Deep investment in sea stocks

Mauritania’s fishing waters constitute a 200-mile Exclusive Economic Zone (EEZ), long regarded as among the richest in the world. Inevitably, fishing is one of the main pillars of the country’s economy, generating 50% of exports, 29% of budget revenues, and contributing around 12% to GDP. “The importance of fishing for the Mauritanian economy is considerable and is growing every year,” says Bâ Mamadou dit M’baré, the Minister of Fisheries and Maritime Economy.

As an essential building block in the Mauritian economy, the Ministry of Fisheries and the Maritime Economy is actively seeking to encourage sustainability in the fishing sector

The 1998 to 2001 strategy for the development of this sector led to action plans on conservatory measures and adjustment plans for fishing; the reinforcement of maritime surveillance and control; improvement of institutional, legislative, tax, and financial frameworks; actions on labor; improvement of the valuing and marketing system; and the development of small-scale fishing.

It is the latter which is of most importance to the government, given its evident advantages. On the investment level, small-scale fishing requires smaller outlays, more compatible with the self-financing capacities of the eventual users and the banking system. On the social level, it provides more jobs than industrial fishing, and to a broader range of people, including those with little or no schooling. Finally, it is the least destructive sub-sector for marine eco-systems and the least harmful to the environment, a subject given its due importance by the government. “These resources must be safeguarded for us and for future generations,” says Dr Bâ.

In November 2002, the government initiated a Plan of Installation and Development of Small-scale and Coastal Fishing (PADPAC). Over the past few years, the sector has seen tremendous expansion, with exponential growth in the number of vessels and the appearance of new processing outlets on land. Transport infrastructure projects are intrinsically linked to the fishing industry; the Nouakchott – Nouadhibou road, for instance, will facilitate access to the coast.

BÂ MAMADOU DIT M'BARÉ
MOHAMED M'BARECK OULD SOUEILIM
BÂ MAMADOU DIT M'BARÉ
Minister of Fisheries and Maritime Economy
MOHAMED M'BARECK OULD SOUEILIM
Director of IMROP

The Establishment of the Rest Bay Port (EPBR) was created in 1996 to manage the installations of the small-scale fishery port in Nouadhibou, which is the country’s economic capital. EPBR helps in the national struggle against poverty by creating a favorable environment for the development of small companies and private initiatives, focusing particularly on the more than 30,000 people who can find in the port a market for their work. As well as offering sanitary storage of products and safe harbor for small boats, the port collects statistical data relating to the industry.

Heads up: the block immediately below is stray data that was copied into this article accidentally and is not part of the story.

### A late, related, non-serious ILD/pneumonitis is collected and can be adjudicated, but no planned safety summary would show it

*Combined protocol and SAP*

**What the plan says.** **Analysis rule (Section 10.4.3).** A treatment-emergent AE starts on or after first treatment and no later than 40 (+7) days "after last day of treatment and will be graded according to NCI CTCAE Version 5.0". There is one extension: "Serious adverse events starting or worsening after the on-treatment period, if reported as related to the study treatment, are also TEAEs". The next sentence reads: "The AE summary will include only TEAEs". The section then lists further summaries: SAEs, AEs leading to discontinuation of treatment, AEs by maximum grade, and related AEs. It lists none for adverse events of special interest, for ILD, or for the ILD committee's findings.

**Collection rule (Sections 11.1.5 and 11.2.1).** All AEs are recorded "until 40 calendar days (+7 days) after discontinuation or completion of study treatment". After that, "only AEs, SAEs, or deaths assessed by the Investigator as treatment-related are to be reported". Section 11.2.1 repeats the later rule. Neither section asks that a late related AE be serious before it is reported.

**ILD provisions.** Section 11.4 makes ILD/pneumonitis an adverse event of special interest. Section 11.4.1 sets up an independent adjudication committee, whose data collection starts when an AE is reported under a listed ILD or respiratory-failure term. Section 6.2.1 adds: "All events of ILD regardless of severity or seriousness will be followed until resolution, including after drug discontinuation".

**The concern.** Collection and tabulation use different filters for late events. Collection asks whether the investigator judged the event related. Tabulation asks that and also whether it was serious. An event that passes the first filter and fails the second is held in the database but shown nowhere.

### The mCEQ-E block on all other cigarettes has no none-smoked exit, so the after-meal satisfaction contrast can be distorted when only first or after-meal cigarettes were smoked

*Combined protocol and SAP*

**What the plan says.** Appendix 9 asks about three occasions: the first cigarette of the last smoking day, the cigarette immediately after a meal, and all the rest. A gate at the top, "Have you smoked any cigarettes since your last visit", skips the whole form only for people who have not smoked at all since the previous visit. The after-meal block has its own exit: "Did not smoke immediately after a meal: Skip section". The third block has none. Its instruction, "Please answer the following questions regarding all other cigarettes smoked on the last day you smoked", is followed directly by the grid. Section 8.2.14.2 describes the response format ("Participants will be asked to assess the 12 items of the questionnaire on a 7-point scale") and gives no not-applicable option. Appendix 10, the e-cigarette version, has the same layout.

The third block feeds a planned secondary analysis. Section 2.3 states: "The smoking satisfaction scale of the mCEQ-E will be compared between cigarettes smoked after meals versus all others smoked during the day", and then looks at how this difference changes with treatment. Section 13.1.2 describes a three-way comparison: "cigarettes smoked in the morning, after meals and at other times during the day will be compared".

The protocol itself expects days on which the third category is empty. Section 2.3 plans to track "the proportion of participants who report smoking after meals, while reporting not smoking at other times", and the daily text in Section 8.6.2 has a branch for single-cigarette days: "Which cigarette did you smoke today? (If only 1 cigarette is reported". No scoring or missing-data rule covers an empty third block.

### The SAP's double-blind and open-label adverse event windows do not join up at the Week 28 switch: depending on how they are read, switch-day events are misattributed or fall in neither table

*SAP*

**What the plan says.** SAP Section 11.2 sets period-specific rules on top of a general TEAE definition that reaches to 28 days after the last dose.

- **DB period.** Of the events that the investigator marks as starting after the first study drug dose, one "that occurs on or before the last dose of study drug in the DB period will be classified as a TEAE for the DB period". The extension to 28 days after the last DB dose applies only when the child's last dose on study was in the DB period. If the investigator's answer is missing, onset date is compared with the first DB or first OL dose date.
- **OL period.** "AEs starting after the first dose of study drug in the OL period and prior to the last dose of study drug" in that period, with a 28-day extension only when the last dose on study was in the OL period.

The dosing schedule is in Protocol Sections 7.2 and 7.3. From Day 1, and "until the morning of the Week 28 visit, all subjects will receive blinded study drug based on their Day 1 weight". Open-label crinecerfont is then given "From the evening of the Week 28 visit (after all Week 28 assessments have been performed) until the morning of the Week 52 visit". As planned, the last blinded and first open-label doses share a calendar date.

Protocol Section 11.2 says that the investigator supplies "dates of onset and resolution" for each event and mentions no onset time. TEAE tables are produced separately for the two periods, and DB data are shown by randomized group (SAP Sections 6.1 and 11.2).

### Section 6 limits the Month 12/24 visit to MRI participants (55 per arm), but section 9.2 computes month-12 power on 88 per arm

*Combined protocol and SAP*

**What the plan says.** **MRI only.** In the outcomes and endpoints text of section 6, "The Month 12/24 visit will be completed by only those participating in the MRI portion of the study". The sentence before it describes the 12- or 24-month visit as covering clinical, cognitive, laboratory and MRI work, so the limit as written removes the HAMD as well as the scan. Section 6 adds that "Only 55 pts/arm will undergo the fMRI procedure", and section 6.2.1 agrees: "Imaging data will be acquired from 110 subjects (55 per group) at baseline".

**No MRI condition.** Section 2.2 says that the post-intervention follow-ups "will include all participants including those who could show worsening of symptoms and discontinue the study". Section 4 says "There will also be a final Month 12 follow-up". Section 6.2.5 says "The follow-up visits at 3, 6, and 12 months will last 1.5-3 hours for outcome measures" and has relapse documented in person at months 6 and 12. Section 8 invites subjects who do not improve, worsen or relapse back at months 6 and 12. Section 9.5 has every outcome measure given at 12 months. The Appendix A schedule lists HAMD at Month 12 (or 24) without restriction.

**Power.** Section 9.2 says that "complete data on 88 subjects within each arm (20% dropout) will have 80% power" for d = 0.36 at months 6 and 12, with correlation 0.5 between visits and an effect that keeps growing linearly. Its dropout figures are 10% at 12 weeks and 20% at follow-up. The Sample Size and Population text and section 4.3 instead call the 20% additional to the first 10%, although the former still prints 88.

The Autonomous Port of Nouadhibou (PAN) is also primarily a fishing port. With 700m of docks, five ice factories, and cold-storage capacity of 30,000 tonnes , the PAN handles more than 500,000 tonnes of fish products a year and is geared towards the large-scale side of the industry. Rehabilitation of the port is on the cards with an 82 foot extension project.

The National Federation of Fishing (FNP) aims to defend and represent the economic, industrial, social, and commercial interests of its members, who are most of the Mauritanian companies in the sector. As well as encouraging competition in all maritime activities and participating in training and the promotion of small-scale, inshore, and industrial fishing, the FNP realizes sector-based studies to encourage the development of projects in Mauritania’s interest. In particular, they are looking to develop the value-added aspects of the industry such as processing and packaging. Marketing of products aimed at foreign buyers is done by the SMCP, which exports around 40,000 tonnes of fish products every year to Asia and Europe.

Research activities, however, fall mainly to the Mauritanian Institute for Oceanographic and Fisheries Research (IMROP). Among its objectives are the preservation of the resource, a better integration of the fishery sector in the Mauritanian economy, and the conservation of the maritime environment. Every five years, IMROP brings together 80 specialists from around the world to study their findings.

“For years to come, the expansion of fishing in Mauritania will be made in qualitative terms because fish stocks are at the limit of fishing possibilities,” says IMROP’s Director, Mohamed M’Bareck Ould Souelim. This offers excellent opportunities for U.S. exporters of fishing, processing and packaging equipment and technologies. Mauritania could also be a good source for American fish importers, particularly of shrimp and lobster. The government supports improved management of the country’s fish resources, and strongly encourages foreign as well as local investment in this important sector. “We would like to see American promoters coming here as investors in capital and technology,” says Dr Bâ. “Their market is already established and if we produce in collaboration with them, they can be sure of the quality of our product,” he says.

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